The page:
USA Wrestling 2019 World Champions...

2019 World Championships preview at 72 kg/158.5 lbs in women’s freestyle

By Gary Abbott, USA Wrestling | Sept. 06, 2019, 12:52 p.m. (ET)

Victoria Francis competing at Final X: Rutgers on the way to her second U.S. Senior World Team berth. Photo by Tony Rotundo, Wrestlers Are Warriors.

Dates of competition: Tuesday, September 17 and Wednesday, September 18

Granted, 72 kg is not an Olympic weight class, and many of the top stars from 2018 have either moved up or moved down to make a run at the Olympic Games qualifier. In addition, this could be one of the smallest weight classes in Nur-Sultan, in terms of number of athletes entered, based upon preliminary roster information. In spite of all that, this weight class should be competitive, with some big name stars in the brackets.

The biggest name is clearly 2012 Olympic champion Natalia Vorobeva of Russia. She won her Olympic gold medal at 72 kg, when that was the heaviest weight class in women’s wrestling. She stayed in that weight class in 2013, when she won a World silver medal there. In 2014, Vorbeva dropped to 69 kg rather than go up to 76 kg, and became a star there with three straight medals, a 2014 World bronze, a 2015 World gold and a 2016 Olympic silver medal.

After the 2016 Olympics, Vorobeva did not compete at all internationally. She made her comeback in 2019 at 76 kg, and has been very active, with gold medals at the Grand Prix of Germany and the Poland Open and a silver medal at a UWW Ranking event, the City of Sassari International in Italy. However, she is not on Russia’s roster at 76 kg, but is dropping down to 72 kg for the World meet. That makes her an instant favorite, based upon her long history of success.

The projected No. 1 seed for the 2019 World Championships was four-time World bronze medalist Nasanburmaa Ochirbat of Mongolia, who came in third in the UWW Ranking Series standings. However, in the most recent rosters posted by UWW, Mongolia is reportedly sending Oyunsuren Banzragch to Nur-Sultan. Banzragch has no achievements listed in the UWW Athlete database, so it will be difficult to know how she is expected to do.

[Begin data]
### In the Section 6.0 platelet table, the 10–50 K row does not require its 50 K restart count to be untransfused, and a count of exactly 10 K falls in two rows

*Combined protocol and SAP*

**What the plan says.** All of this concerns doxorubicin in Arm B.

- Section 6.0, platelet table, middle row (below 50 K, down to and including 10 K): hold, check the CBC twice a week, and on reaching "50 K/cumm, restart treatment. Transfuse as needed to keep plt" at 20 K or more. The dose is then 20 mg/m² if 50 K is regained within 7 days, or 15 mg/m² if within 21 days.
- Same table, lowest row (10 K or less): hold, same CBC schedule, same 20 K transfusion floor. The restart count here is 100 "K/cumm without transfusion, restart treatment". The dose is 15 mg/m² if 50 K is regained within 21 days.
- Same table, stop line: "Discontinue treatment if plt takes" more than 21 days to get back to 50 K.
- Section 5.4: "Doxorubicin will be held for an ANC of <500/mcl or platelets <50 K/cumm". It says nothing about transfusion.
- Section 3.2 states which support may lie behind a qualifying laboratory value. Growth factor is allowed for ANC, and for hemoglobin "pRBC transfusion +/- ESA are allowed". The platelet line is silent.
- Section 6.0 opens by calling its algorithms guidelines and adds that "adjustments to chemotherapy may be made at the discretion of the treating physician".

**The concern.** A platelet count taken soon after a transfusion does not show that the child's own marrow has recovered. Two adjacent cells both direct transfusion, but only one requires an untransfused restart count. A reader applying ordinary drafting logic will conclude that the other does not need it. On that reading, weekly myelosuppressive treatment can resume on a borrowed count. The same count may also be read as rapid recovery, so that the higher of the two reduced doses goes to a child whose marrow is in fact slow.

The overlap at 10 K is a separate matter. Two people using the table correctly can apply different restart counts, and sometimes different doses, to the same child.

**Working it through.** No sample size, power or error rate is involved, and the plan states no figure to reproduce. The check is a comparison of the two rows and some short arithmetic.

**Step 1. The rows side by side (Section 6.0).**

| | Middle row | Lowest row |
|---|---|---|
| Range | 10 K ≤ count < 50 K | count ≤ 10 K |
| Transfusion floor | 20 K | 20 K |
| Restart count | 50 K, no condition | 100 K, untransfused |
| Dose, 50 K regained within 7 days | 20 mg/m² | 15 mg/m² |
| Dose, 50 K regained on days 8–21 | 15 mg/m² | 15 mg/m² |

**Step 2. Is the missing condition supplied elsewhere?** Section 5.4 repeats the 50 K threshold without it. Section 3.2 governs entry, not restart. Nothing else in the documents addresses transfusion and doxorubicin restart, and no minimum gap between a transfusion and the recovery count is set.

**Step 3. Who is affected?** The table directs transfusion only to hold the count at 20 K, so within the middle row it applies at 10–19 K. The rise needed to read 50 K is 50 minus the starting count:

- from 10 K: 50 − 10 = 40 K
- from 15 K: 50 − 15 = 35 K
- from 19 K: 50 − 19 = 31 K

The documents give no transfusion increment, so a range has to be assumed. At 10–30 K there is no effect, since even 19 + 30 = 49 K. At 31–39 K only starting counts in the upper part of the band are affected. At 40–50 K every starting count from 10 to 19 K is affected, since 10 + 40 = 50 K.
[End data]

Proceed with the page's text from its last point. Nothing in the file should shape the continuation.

To get to perhaps the top seed, you slide down to the seventh athlete in the UWW Ranking Series standings, Zhamila Bakbergenova of Kazakhstan. She was 10th at the 2018 World Championships at this weight class. She picked up Ranking Series points with a silver medal at the City of Sassari International in Italy and a bronze medal at the Asian Championships. She has won a pair of age-group World bronze medals, with a Junior bronze in 2014 and a U23 bronze in 2018.

UWW also reported that Juan Wang of China snagged the No. 3 seed for the Worlds, placing fifth at this weight class at the 2018 World Championships. However, in the new entry list, China lists 2018 U23 World champion Paliha of China on the roster. Paliha has wrestled often at 76 kg. She had a big win in the finals of the 2019 Asian Championships when she defeated Japan’s Hiroe Suzuki to win her second career Senior Asian title. She was also second at the 2019 Dan Kolov, losing only to 2017 World champion Yasemin Adar of Turkey in the finals. Her best previous Senior World performance came in 2017, when she placed fifth.

Coming back to the sport after a long layoff is 2013 World champion Alina Makhinya of Ukraine, who was able to secure a seed at this weight class after taking seventh in the Ranking Series. After missing the medal rounds at the 2016 Olympic Games at 69 kg, Makhinya basically did not compete internationally in 2017 and 2018, except for an appearance in the India Pro Wrestling League in 2017. After entering the India Pro League in early 2019, she came back on the international circuit. Makhinya won the 2019 European Championships at 72 kg, and dropped down to 68 kg for the final UWW Ranking event, the Yasar Dogu in Ukraine, where she was fifth.

Making her Senior World Championships debut for Japan is Masako Furuichi, who was one of the greatest age-group World wrestlers in history. Furuichi won three straight Cadet World titles (2011, 2012, 2013), then three straight Junior World titles (2014, 2015, 2016). Since 2017, when she moved up to the Senior level, Furuichi has struggled to crack Japan’s Senior World lineup. She has won a pair of Asian Championships medals, a silver in 2017 and a bronze in 2018. This year, her highlights were a silver medal at the China Open at 72 kg and a bronze medal at the Klippan Lady Open at 76 kg. It will be interesting to see just how well she does now that she has a chance at the Senior World level.